Language Group: Anmatyerre
Country: Ilkawerne, Utopia Region, North East of Alice Springs
Medium: Acrylic on Canvas and Linen
Subjects: Alpar (Rat-tail plant) Story, Awelye (Women's Ceremony and Body Paint Designs), Bush Foods
Karen is daughter to Lindsay Bird, a senior elder for Ilkawerne country and prominent male Utopia artist. Along with the other younger women, Karen is taught by the senior women the stories, songs and dances associated with ceremonies. In turn, they learn what themes they are allowed to paint. One of Karen's main Dreamtime stories is of the Alpar (Rat-tail plant) Seed Story. In the olden time, women would collect this seed, crush it and use it in making damper (bread).
Mbantua Gallery Permanent Collection, Alice Springs
|2004||Mbantua Gallery USA exhibitions: Portland, Nashville, Knoxville, Hartford and Greenwich|
|2004||Evolution of Utopia, Mbantua Gallery Cultural Museum, Alice Springs, NT, opened by the Honorable Robert Hill|
|2005||Evolution of Utopia, Mbantua Gallery Cultural Museum, Alice Springs, NT, opened by the Honorable Robert Hill|
|2006||Evolution of Utopia, Mbantua Gallery Cultural Museum, Alice Springs, NT, opened by the Honorable Robert Hill|
Karen paints the story of the rat-tail goosefoot or green crumbweed plant (Dysphania kAlpari). In Karen's language it is called Alpar. This small, erect herb is sticky to touch and scented heavily of citrus. Growing especially well in Mulga tree communities, it is found in abundance in Karen's home in the Utopia Region, north east of Alice Springs. It produces small clustered flowers that form long spikes, resembling that of a rat tail, as well as small black shiny seeds. These seeds are high in protein and low in fibre. Due to the sticky nature of this plant, the seeds are not shed as soon as they mature, making them available much later in the season than most other plants.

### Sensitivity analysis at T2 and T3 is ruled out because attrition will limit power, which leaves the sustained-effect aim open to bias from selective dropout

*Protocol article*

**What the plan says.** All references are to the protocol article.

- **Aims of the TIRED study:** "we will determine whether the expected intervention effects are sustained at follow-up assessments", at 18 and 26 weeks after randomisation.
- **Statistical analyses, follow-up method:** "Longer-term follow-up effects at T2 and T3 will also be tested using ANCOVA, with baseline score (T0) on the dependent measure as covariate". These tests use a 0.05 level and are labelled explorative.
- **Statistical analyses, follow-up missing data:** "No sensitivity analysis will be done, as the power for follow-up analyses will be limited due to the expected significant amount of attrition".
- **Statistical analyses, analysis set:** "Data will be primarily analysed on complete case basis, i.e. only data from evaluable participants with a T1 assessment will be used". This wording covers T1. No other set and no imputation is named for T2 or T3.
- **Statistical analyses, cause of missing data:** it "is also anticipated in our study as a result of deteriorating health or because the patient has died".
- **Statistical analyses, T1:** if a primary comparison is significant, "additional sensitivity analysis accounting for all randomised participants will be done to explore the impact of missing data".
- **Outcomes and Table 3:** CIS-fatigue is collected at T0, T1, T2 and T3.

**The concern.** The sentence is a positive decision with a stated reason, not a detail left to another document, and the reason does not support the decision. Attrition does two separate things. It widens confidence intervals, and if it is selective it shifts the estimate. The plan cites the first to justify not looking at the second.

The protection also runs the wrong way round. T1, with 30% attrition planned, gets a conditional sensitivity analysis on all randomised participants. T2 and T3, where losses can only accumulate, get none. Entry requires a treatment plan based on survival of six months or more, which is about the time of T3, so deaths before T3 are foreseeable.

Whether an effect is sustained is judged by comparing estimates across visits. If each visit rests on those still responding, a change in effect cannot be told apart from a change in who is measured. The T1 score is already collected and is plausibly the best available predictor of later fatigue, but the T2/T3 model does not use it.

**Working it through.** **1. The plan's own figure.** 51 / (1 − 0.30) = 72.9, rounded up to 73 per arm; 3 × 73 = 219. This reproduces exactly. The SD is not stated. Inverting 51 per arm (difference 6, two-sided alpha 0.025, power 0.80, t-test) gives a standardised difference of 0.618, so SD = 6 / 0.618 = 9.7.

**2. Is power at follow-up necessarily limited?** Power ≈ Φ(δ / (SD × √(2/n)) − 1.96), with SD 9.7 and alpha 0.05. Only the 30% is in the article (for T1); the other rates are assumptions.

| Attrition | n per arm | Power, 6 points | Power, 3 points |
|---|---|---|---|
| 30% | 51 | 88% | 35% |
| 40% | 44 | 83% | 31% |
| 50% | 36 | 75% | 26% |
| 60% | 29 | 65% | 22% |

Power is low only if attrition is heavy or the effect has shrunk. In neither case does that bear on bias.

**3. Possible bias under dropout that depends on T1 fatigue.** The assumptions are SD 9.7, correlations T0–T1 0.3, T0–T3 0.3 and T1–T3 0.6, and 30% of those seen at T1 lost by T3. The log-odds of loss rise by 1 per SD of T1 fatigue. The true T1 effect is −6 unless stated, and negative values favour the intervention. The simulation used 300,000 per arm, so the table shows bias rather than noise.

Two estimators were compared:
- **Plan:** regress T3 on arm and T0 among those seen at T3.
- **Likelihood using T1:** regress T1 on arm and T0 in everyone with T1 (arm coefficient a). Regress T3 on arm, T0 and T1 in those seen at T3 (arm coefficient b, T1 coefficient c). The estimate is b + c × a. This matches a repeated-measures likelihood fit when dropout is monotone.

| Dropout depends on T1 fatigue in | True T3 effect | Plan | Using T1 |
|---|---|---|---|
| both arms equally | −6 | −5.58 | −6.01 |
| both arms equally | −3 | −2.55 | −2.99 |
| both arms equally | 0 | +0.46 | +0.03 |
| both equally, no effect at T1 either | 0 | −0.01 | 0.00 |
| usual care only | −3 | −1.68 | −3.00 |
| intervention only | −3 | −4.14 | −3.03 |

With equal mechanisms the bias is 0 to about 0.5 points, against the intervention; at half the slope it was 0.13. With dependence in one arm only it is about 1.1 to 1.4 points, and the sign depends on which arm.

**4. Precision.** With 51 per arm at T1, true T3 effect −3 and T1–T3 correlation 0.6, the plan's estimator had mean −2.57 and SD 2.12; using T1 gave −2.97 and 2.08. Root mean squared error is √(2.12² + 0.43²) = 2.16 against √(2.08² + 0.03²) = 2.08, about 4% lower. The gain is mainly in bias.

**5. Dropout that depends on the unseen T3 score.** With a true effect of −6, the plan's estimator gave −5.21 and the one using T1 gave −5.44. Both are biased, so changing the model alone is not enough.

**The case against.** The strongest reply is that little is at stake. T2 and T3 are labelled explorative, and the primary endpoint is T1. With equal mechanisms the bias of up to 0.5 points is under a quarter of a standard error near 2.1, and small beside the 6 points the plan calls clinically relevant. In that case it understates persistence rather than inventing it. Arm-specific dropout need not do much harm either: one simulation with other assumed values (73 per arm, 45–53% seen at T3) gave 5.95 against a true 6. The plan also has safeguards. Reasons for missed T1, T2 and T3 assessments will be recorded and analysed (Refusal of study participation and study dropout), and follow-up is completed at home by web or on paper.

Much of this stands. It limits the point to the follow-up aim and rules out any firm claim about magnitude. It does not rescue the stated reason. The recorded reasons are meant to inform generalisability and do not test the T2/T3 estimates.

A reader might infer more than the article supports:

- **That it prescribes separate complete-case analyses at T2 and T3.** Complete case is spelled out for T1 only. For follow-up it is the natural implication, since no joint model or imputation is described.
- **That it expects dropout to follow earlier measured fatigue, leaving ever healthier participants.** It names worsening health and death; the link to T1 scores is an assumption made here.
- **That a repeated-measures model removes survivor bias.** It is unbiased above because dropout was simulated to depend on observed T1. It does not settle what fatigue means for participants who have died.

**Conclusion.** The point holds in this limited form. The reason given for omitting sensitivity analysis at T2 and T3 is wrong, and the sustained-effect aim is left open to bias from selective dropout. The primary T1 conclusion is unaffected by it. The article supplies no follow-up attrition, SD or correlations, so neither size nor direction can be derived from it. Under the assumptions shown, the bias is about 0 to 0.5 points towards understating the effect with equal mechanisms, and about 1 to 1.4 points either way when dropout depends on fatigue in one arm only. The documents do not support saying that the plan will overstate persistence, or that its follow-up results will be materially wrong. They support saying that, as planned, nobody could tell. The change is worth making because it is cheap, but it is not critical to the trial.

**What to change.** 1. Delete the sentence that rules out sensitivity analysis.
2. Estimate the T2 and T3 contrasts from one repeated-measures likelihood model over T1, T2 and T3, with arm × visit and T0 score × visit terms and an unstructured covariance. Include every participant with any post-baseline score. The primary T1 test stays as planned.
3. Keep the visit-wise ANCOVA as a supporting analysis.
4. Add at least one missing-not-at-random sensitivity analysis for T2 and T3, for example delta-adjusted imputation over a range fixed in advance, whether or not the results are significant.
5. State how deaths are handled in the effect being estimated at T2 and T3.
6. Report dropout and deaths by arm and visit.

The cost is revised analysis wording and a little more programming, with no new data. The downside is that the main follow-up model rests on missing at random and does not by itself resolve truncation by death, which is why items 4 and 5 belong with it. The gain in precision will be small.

In the olden days, the women of Ilkawerne country would collect these seeds, sometimes soak them in water until swollen or cooked in hot coals, and then grind them into a powder that was used for making damper (bread). This practice is not as habitual now due to ready made bread, however the story is continually taught to the younger ones and ceremonies are carried out to ensure its productivity. The scented leaves of Alpar were also collected, soaked in water and used as a medicinal wash. Alternatively they would be ground into a powder and mixed with animal fats for use as an ointment, making this plant a very important food and medicinal source.